For the Edison Electric Institute's Matthews, the benefits of eVent Portfolio come not only from instant access to documents, but from the central hub of communication. Since early 2013, she has been working with the Swan and Dolphin on EEI's semi-annual National Key Accounts Workshop, set for this March. The workshop will draw about 800 customers, and the logistics are complex, involving a lot of meeting space, a large number of breakout sessions, an exhibit hall and off-site events. The fact that she can access all of the event-related communication, organized by topic in a central location, is ideal.

More Hotel Tech
Three days prior to a meeting, planners working with participating Marriott hotels can elect to receive a link to the Red Coat Direct mobile web app (bit.ly/1dJKJZy), which debuted last spring. It's similar to Starwood's eVent 911 feature (see "The Hot Button") in that it gives planners instant access to the right hotel rep when a need arises. Meeting details, such as rooms in use, are programmed into the app to streamline requests.

Hyatt Hotels and Resorts, meanwhile, has been working with Washington, D.C.-based Social Tables to allow planners access to the hotel's diagramming software. Planners will be able to begin plotting room layouts early on, much as they do with the publicly available Meeting Matrix tool. Plans call for more collaborative features to be added, letting planners save layouts online and hotel staff to access the diagrams and update them as needed.

The new tool, not yet named as of press time, will be free to planners. It also will help streamline seat assignments and registration information. - M.J.S.

"I have a lot of communication with the hotel," Matthews says, "and also anyone I work with off-site -- the transportation company, golf people, restaurants. I communicated everything, from the menu to the wine to the guests, with the restaurant person through eVent Portfolio, and it worked out."

When she's had urgent questions from the hotel, it didn't matter if she brought her laptop home. "The site is a favorite on my iPad, and I just load it up." This is the first time, Matthews adds, that she has been able to use her iPad effectively for planning.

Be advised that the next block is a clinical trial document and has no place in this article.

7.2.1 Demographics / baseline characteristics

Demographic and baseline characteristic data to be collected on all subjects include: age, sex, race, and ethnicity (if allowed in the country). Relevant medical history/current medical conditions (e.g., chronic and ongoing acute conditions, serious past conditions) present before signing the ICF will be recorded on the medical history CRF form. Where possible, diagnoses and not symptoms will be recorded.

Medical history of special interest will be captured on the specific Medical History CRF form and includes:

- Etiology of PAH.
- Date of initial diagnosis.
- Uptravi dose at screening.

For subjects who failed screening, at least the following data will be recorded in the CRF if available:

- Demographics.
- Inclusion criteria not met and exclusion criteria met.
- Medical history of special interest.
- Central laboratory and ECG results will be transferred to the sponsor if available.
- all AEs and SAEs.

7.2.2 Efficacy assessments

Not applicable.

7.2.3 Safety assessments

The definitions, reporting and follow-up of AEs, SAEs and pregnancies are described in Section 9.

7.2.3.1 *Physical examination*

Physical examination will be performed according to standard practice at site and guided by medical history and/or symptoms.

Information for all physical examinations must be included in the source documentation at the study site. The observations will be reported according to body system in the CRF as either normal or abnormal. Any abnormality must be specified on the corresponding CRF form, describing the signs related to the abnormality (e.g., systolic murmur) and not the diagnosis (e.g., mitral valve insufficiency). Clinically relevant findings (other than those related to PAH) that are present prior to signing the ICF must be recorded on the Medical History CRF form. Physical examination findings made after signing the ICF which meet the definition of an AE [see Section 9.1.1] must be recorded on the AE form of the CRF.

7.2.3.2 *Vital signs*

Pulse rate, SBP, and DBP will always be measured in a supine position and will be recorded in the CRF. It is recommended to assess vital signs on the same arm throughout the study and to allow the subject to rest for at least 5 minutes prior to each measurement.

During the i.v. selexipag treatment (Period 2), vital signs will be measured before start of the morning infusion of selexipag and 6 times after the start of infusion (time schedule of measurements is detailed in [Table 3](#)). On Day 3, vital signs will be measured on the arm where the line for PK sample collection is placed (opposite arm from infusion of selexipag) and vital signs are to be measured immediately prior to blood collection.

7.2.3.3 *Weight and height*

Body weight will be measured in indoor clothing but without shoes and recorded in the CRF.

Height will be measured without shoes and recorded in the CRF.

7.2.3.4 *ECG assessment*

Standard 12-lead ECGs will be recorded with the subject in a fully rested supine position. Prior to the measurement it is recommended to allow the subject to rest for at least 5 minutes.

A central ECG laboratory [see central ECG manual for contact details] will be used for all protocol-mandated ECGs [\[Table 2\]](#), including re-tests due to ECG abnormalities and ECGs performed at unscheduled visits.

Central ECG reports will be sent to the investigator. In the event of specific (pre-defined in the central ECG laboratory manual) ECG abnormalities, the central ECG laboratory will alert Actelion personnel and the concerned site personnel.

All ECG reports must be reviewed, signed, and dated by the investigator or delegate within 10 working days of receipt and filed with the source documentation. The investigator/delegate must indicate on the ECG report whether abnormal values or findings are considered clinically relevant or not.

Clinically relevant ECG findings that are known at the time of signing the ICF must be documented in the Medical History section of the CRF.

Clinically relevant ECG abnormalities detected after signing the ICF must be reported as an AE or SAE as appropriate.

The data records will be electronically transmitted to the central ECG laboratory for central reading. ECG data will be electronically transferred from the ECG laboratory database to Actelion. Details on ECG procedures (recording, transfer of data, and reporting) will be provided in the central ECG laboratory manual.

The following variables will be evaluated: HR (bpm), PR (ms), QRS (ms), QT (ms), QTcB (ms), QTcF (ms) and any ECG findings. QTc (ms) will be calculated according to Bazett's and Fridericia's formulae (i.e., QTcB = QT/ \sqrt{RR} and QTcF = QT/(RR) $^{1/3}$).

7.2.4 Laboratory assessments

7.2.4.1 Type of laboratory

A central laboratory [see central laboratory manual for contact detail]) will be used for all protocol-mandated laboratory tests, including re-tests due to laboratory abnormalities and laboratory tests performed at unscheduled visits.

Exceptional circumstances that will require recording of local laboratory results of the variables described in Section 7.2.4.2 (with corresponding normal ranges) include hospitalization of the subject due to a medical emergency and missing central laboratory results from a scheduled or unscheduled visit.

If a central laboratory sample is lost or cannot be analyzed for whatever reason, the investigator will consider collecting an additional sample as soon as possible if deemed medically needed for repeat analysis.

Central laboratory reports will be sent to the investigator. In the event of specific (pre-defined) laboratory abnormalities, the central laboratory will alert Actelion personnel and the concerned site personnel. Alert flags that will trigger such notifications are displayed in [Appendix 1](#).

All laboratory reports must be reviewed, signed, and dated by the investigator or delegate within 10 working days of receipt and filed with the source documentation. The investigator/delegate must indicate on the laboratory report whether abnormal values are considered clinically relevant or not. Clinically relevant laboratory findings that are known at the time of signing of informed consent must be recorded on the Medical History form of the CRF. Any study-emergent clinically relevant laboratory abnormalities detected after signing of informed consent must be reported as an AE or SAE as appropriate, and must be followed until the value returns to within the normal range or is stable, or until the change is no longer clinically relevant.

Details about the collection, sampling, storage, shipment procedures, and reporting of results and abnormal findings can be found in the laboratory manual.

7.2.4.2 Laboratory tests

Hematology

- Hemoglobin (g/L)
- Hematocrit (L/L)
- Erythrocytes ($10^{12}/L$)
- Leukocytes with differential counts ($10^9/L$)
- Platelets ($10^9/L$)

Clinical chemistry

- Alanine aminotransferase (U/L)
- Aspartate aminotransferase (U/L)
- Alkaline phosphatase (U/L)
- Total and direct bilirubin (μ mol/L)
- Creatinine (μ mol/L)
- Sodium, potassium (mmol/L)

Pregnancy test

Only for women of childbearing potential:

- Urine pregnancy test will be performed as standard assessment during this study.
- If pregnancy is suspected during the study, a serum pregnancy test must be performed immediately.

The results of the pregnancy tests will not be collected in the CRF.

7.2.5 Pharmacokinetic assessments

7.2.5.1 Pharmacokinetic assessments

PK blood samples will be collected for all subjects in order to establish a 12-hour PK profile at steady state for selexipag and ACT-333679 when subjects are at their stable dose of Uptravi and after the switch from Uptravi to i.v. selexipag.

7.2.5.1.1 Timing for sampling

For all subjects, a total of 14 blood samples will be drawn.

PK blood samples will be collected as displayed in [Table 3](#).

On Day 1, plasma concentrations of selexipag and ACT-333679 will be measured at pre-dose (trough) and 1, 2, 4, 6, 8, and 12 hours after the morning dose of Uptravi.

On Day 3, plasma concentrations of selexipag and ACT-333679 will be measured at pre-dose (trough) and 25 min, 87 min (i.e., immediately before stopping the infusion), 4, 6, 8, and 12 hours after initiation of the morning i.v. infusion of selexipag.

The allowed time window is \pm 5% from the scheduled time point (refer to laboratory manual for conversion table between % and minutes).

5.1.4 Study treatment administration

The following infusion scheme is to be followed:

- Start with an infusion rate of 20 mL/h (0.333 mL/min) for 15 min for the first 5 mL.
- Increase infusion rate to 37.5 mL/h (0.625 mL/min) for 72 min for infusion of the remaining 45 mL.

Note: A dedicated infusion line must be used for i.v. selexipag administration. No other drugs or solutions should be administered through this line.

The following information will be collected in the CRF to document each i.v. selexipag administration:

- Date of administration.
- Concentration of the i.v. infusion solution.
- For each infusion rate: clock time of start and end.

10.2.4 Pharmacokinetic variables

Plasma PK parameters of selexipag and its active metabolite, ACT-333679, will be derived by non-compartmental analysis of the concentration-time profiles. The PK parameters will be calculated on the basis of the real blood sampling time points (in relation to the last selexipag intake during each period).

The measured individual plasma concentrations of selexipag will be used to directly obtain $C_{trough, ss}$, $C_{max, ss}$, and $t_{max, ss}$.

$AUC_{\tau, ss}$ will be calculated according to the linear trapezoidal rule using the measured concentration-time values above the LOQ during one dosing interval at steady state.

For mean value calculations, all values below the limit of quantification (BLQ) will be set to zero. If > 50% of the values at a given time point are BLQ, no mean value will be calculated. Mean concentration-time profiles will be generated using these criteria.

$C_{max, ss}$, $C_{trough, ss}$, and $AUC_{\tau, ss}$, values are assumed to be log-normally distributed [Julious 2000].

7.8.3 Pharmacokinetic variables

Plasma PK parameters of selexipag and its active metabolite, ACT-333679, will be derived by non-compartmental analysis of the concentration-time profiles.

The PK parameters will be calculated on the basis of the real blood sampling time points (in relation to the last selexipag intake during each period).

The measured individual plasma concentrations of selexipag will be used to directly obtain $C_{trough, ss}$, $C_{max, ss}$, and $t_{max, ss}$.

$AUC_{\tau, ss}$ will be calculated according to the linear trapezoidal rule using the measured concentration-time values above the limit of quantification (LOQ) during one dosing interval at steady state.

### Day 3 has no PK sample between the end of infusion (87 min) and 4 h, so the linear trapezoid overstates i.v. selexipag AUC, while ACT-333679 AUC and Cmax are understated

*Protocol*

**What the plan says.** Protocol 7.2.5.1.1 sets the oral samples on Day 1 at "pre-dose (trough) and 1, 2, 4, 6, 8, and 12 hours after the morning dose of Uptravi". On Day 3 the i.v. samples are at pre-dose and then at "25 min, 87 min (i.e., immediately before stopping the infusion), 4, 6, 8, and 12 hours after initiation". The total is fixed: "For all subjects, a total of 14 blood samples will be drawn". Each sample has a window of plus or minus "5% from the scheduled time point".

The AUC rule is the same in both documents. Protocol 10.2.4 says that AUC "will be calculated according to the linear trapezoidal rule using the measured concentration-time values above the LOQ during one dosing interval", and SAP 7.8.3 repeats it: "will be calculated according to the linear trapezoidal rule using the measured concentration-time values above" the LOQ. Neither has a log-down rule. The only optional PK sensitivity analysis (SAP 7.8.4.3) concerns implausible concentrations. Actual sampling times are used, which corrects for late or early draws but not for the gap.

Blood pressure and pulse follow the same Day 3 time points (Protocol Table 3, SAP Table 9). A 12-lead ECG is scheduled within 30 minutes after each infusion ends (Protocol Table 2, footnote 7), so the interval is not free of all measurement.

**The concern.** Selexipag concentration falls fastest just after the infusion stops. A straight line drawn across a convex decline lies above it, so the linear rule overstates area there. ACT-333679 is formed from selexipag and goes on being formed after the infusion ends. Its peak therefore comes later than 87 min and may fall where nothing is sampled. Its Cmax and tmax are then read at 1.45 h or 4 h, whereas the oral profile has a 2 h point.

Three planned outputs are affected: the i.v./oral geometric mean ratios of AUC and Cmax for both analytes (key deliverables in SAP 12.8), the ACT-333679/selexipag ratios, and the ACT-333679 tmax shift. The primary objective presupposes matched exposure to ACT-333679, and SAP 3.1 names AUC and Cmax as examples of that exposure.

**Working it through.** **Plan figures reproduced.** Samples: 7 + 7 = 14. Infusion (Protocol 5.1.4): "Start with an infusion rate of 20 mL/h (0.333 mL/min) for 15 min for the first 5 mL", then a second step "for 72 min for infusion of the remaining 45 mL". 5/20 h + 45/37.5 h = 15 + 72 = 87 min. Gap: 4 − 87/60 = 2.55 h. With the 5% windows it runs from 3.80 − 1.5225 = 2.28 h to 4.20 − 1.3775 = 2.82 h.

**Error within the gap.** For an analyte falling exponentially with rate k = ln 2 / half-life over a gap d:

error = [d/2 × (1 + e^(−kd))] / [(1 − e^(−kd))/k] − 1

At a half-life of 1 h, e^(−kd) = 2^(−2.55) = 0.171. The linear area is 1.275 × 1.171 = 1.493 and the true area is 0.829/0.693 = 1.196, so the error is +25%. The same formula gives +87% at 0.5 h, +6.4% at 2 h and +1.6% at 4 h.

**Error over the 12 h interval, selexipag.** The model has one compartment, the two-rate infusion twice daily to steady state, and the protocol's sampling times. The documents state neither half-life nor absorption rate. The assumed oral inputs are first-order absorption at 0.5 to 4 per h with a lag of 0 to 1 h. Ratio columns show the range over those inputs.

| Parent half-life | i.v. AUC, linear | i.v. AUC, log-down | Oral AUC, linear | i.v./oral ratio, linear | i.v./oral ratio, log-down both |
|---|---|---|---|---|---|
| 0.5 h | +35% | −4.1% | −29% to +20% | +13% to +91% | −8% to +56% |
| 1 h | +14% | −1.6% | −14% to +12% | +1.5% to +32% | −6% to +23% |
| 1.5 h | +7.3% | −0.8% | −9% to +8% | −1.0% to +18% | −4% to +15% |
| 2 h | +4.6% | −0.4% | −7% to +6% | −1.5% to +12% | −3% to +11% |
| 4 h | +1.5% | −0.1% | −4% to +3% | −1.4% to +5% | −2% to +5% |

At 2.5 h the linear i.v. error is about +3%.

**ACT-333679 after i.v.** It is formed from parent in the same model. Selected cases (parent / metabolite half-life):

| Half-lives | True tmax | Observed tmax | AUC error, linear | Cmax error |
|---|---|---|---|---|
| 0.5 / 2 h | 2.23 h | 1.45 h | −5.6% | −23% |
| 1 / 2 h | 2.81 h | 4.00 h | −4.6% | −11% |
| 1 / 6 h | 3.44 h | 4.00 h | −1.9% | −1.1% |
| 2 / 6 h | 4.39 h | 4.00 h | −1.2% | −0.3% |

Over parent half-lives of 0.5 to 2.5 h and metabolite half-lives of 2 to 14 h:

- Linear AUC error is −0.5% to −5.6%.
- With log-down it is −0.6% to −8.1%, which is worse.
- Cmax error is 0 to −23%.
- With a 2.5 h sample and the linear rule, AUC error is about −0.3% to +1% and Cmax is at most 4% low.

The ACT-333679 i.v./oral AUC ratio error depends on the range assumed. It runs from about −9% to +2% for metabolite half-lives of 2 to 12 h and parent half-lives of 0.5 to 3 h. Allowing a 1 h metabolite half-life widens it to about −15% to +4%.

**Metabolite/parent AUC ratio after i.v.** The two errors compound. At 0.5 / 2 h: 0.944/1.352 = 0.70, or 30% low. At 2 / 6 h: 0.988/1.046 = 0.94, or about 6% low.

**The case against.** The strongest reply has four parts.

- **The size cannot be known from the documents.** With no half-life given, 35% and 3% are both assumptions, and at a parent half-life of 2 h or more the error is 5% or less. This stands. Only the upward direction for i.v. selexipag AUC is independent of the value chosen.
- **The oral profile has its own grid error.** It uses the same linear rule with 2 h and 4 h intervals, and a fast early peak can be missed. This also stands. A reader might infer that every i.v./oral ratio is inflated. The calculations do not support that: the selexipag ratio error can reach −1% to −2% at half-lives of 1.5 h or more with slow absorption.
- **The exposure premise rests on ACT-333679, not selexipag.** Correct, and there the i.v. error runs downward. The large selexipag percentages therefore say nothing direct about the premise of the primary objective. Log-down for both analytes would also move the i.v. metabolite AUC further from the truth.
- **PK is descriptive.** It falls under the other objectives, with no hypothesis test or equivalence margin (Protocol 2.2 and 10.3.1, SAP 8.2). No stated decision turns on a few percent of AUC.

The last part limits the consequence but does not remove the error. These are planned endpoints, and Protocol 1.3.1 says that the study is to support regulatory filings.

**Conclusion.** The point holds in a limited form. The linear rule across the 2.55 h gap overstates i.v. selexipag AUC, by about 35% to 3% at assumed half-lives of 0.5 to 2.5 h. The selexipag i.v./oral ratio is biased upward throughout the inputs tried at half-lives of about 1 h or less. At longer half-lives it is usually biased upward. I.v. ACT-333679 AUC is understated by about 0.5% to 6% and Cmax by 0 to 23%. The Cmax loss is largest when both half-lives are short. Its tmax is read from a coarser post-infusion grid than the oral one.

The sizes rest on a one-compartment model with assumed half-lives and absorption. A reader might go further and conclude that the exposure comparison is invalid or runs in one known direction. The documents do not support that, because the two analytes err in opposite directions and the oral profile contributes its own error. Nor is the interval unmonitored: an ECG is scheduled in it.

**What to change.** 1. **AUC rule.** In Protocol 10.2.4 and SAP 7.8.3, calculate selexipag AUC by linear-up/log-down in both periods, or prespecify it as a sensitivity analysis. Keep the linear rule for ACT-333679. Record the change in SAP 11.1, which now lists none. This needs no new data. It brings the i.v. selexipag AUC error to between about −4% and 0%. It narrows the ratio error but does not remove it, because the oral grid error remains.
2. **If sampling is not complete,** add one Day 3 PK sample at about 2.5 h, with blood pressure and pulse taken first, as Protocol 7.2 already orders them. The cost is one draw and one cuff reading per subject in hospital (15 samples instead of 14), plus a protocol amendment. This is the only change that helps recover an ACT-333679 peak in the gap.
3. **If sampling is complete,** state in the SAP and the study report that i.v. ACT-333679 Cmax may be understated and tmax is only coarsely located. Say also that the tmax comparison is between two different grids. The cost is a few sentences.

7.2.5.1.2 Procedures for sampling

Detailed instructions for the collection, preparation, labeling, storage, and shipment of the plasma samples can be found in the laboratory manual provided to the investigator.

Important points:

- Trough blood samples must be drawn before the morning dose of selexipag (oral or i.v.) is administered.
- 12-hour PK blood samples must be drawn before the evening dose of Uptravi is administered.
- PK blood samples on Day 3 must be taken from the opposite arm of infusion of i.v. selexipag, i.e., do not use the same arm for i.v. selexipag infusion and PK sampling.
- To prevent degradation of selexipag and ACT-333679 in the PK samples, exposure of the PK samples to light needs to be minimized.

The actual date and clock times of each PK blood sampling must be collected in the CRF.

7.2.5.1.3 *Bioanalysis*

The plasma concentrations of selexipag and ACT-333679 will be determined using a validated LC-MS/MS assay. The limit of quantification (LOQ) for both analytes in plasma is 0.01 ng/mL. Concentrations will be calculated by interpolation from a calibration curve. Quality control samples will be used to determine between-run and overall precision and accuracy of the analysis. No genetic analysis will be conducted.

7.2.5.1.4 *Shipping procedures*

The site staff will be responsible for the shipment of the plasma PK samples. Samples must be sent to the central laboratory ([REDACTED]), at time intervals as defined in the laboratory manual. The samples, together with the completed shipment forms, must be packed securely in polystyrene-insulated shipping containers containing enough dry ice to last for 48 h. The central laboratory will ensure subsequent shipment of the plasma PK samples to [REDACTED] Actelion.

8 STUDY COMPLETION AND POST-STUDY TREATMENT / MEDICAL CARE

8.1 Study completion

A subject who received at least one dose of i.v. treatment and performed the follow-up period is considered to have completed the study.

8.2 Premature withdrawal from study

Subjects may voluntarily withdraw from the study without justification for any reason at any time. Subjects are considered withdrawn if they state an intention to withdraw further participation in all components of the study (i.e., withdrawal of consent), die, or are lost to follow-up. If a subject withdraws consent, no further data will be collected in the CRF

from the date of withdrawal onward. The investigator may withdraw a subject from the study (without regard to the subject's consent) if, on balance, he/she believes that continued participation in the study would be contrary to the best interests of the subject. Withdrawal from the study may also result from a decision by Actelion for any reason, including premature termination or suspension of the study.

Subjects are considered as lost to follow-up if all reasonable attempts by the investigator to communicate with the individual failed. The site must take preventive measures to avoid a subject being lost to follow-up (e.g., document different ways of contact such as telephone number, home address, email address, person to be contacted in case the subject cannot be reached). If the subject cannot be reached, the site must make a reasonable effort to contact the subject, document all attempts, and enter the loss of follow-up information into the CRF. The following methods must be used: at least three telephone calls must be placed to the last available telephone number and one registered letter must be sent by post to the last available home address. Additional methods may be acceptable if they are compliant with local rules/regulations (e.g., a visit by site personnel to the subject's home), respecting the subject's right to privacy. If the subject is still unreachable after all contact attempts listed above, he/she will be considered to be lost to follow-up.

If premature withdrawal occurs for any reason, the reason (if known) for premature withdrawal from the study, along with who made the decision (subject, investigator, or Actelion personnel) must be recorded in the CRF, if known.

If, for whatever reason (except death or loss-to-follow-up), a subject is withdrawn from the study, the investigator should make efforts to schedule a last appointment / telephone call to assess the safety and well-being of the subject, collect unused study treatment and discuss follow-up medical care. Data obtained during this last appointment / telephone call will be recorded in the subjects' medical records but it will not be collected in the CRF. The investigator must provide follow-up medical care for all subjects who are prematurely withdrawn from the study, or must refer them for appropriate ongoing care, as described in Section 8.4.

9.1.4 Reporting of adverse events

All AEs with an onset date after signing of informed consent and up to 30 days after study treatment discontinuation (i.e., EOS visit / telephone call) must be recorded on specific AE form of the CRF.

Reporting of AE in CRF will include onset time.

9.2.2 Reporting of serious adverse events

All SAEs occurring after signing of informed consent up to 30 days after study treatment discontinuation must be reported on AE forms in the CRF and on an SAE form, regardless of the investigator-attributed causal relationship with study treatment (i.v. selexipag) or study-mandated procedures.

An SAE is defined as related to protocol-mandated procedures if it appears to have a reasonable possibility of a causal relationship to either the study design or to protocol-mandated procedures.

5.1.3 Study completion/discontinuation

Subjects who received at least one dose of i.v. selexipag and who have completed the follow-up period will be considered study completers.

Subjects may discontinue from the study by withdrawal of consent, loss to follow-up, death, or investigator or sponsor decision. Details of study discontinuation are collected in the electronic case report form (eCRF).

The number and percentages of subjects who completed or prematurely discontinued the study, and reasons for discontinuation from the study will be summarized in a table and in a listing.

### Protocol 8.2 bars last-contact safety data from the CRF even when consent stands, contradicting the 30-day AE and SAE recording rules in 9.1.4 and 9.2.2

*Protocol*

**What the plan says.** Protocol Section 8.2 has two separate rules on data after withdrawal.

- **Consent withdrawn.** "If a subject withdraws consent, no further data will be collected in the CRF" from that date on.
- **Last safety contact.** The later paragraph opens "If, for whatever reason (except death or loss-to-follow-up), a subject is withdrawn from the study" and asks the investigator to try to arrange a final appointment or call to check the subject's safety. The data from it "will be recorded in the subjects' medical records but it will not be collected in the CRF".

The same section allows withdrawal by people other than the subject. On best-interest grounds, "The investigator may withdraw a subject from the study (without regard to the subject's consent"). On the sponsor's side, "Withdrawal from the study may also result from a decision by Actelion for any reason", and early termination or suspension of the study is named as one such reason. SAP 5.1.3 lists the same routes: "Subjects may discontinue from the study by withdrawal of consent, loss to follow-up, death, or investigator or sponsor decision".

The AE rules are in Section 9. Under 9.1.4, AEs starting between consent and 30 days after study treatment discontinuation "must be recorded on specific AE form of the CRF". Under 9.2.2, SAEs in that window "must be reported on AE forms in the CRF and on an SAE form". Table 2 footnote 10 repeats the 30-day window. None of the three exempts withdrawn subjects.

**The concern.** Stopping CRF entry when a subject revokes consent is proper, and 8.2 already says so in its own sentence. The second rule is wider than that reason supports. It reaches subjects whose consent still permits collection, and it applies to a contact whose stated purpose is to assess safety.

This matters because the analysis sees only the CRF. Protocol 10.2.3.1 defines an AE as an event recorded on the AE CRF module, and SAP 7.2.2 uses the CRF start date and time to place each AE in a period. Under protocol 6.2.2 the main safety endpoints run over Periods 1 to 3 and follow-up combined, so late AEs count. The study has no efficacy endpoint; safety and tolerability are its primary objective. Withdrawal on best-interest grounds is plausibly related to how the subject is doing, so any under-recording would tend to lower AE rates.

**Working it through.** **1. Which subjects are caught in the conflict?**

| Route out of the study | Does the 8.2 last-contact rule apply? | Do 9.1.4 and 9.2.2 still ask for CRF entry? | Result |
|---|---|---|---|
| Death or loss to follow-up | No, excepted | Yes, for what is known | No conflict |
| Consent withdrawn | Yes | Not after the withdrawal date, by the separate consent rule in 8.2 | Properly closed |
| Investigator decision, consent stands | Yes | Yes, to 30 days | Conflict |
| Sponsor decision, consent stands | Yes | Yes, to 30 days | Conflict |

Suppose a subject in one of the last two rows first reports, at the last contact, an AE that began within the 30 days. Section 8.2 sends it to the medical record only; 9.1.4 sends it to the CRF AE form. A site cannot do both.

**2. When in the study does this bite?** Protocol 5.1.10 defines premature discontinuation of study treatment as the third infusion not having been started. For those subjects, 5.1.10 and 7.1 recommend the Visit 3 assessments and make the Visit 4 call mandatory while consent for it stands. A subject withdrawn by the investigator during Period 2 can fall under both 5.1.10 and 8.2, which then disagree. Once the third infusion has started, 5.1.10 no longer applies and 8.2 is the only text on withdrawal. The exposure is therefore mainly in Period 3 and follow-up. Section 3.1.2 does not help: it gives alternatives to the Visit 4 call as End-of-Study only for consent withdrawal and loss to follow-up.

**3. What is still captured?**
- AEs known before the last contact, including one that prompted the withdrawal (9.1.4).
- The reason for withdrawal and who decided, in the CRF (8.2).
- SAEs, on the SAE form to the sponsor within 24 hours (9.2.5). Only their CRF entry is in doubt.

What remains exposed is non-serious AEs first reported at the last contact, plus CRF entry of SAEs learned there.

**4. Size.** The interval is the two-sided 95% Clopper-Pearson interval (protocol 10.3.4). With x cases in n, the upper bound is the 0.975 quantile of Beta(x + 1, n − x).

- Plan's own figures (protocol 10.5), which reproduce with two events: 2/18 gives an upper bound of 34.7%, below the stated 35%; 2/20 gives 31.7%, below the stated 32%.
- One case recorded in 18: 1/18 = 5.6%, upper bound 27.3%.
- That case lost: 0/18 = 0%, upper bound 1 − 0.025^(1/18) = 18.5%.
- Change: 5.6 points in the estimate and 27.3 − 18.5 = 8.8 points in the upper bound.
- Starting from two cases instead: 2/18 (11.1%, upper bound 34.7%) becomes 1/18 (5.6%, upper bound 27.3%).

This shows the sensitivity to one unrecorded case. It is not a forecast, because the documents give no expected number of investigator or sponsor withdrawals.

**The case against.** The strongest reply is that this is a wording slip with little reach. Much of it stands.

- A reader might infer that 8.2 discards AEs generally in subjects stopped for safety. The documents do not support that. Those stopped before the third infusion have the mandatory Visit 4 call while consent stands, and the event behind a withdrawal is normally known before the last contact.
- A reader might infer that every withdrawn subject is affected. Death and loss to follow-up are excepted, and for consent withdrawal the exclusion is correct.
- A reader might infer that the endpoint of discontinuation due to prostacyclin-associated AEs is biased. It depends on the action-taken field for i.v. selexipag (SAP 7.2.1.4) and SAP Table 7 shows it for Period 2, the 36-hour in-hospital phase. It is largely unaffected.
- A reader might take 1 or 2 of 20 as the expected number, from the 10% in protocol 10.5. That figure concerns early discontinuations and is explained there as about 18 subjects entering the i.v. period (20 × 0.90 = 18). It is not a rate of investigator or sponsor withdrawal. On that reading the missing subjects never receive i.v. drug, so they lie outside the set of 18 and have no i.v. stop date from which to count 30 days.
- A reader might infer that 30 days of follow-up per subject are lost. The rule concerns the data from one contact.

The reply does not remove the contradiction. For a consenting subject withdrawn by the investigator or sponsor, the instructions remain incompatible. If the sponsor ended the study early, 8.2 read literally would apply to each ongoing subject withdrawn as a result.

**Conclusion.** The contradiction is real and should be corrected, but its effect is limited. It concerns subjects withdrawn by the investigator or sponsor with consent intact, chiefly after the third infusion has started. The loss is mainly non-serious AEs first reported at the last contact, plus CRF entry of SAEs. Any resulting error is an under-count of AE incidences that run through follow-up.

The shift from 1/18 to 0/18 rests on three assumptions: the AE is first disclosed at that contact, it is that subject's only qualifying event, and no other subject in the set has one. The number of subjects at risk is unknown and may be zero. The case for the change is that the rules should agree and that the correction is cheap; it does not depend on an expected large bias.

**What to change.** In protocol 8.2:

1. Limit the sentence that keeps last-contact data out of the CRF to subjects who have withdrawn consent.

That functionality is a huge benefit for hotels, too, notes Michelle Edwards. "I don't have to look through all the email threads to find what we were discussing," she points out. This is crucial, especially for events with a long lead time. "With our Outlook, we only had a certain amount of storage. So you had to create archive files, go into different histories, pull up saved files -- just to locate a conversation you had with a meeting planner a year and a half ago."

The collaborative nature of the tools is another plus. "My group housing coordinator can see what I'm discussing about group arrivals," says Edwards. "And I can see when my planner posts her VIPs for housing. That's the way it should be. We're all partners working toward one common goal: to have an amazing program. Why shouldn't we all have the information at our fingertips?"

A work in progress
Not everyone is on board just yet. "When I saw Getplanning, I was ready to go all in," notes Steve Enselein, vice president of catering and convention services for the Americas at Chicago-based Hyatt Hotels and Resorts. "I thought it was a great product." But after beta testing at four hotels, Enselein says, "neither the planners nor the staff gave it the kind of endorsement I was hoping for. They thought it added one more level of trying to make everything work."

Enselein is still a proponent of the concept, and acknowledges it might have been too early in the tool's development when he tested it. "I'm not going to give up on it," he notes. "I'm probably going to beta test it again this year at different hotels and see if we get a different reaction."

Meanwhile, the biggest concern of EEI's Matthews is how quickly Starwood can roll out the platform to more hotels. "This year I have three meetings with Starwood," she says. "I'm already communicating with those hotels and telling them to get on eVent Portfolio. I want to use this when I'm out there."